Travelling to or from Pt Chevalier Beach on the early 1920s could have meant you were suddenly in the midst of a rather fiery transport feud.
Frederick John Williamson’s Pt Chevalier Bus Service began 21 December 1919, after the liquidation of the earlier Motor Bus Company. Percy Adelbert Lupton’s bus service to the beach began around the same time. By April 1921, Lupton had the first of a few clashes with his rival’s bus company -- a stoush which ended up in court.
Trade rivalry in the motor bus transport run between Point Chevalier and the city was stated to be behind charges against Percy Lupton, of negligent driving of his bus, and of assault. Both Lupton and Lionel [Hector Bates] Kelly, the informant, admitted the rivalry, but claimed that it was a thing apart from the charges. Kelly stated that as he was driving his bus along the road, he was overtaken by Lupton's bus, which was rushed past his vehicle without the horn being sounded, and was then swerved so abruptly in front of him that in order to avoid damage to his machine by collision he had to turn sharply to the left, and struck a lamp post on the path. Lupton stated that he sounded his horn and did not cut across sharply in front of the other bus. He suggested that unskilful driving was the reason for Kelly's bus colliding with the lamp post. After considering the evidence on both sides, the magistrate fined defendant £3 and costs.
The second charge, heard separately, was to the effect that some days after the incident of the lamp-post, Lupton assaulted Kelly by getting on his bus and striking him. Kelly testified to that effect, stating he tried to push Lupton away with his foot. Lupton's version was that after just avoiding an accident owing to Kelly stopping his bus sharply in front of his and in the track of his, he went merely to tell Kelly that sort of thing would have to cease, and he was kicked by Kelly. The magistrate informed Lupton that his action was provocative, when he might have taken other proceedings, and fined him 20/ and costs.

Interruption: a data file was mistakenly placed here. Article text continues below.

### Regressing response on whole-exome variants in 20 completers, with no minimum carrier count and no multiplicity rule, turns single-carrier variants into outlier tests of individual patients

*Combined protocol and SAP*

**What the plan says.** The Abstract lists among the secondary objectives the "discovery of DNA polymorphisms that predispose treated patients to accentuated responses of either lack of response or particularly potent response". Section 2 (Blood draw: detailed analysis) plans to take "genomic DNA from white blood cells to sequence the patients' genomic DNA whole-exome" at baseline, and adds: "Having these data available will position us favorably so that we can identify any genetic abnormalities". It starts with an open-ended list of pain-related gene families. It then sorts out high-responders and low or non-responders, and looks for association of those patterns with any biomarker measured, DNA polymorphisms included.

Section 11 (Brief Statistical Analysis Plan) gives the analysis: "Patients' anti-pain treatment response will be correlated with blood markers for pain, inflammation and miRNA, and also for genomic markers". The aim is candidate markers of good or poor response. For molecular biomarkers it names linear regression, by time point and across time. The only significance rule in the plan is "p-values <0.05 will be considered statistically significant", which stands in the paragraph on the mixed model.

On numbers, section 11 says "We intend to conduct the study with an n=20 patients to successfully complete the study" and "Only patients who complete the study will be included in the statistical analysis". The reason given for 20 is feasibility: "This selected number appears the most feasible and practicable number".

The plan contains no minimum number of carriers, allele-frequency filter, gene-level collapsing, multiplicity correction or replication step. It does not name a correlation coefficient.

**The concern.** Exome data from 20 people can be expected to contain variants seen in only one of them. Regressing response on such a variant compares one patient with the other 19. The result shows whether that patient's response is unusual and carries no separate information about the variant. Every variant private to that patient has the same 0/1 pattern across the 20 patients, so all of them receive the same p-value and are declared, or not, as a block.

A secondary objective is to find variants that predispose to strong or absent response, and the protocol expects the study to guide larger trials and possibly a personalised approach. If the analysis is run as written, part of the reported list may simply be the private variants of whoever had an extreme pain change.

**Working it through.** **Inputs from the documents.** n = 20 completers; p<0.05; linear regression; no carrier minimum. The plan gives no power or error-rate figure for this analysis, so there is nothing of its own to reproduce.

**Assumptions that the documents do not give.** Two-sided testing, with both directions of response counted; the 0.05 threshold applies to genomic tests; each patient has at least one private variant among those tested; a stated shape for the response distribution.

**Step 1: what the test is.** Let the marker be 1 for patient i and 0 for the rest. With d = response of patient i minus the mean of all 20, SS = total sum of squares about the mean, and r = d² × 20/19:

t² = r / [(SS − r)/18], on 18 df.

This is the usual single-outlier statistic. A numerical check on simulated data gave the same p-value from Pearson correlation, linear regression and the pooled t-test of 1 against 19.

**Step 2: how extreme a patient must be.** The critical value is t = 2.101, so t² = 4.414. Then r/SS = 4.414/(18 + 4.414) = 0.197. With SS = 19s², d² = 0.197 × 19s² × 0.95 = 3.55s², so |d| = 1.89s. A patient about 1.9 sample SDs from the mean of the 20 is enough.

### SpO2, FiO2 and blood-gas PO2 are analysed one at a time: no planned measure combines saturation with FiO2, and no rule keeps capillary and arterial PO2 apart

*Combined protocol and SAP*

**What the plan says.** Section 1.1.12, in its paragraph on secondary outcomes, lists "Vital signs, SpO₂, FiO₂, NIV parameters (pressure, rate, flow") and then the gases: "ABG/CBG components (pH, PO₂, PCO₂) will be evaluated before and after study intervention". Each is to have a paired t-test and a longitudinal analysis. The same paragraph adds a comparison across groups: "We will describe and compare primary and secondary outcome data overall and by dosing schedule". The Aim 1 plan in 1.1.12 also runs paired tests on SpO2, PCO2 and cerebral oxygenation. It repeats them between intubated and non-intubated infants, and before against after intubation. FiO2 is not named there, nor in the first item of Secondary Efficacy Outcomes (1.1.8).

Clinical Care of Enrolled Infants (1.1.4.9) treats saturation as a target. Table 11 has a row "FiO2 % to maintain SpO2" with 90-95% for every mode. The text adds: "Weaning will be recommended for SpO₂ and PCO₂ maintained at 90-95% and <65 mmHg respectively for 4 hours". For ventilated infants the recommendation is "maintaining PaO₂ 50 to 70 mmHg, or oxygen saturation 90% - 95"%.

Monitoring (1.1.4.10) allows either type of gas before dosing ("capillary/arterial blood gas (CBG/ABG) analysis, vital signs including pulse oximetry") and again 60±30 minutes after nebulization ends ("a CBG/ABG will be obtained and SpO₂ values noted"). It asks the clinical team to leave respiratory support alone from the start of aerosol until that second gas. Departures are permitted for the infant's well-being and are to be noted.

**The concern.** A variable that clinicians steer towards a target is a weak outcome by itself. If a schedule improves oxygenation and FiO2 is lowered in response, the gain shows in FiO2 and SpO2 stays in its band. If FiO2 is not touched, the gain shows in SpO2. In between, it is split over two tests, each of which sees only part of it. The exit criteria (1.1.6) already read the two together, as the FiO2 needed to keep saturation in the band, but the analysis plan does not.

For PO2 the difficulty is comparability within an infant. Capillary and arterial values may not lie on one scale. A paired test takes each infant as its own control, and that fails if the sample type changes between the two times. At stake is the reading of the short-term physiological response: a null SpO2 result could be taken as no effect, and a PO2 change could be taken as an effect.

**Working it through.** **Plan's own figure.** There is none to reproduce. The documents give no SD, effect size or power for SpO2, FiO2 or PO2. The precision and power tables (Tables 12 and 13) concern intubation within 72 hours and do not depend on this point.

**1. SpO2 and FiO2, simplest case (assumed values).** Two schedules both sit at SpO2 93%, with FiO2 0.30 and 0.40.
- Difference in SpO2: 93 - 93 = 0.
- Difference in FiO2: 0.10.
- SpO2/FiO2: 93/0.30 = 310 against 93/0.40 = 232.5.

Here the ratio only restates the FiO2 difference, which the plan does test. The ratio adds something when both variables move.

Auckland Star 30 April 1921
Percy Lupton was still carrying out his bus service to the beach, apparently having seen off his 1921 rival Kelly. On 29 January 1923, however, on the second day of a beach and queen carnival held by the Pt Chevalier Sailing Club over Anniversary Weekend, “numerous races and competitions, mock courts, baby shows, and castle building competitions for the children. Jazzing will be held on both nights. Admission will be free”, Lupton found that a number of other outside operators took advantage of the crowds attracted to the events. He lost his cool again.
Percy Lupton, motor-bus proprietor, denied having committed mischief by wilfully damaging a motor-bus, the property of Horace Southgate, to the extent of £1 15s 10d. Defendant ran a regular service between the tram terminus and Point Chevalier, but on January 29, when a beach carnival was being held, other vehicles were plying for hire on that route. Evidence was given that complainant's bus had been left standing at the dead end of a road. Lupton backed his bus near to it, looked round, and then, giving his steering wheel a turn, deliberately backed into the other bus. It was stated that defendant resented any other bus drivers doing business at Point Chevalier. Defendant contended that plaintiff's bus was on the wrong side of the road and he did not see it. Defendant was fined £5 and costs, in default seven days' imprisonment.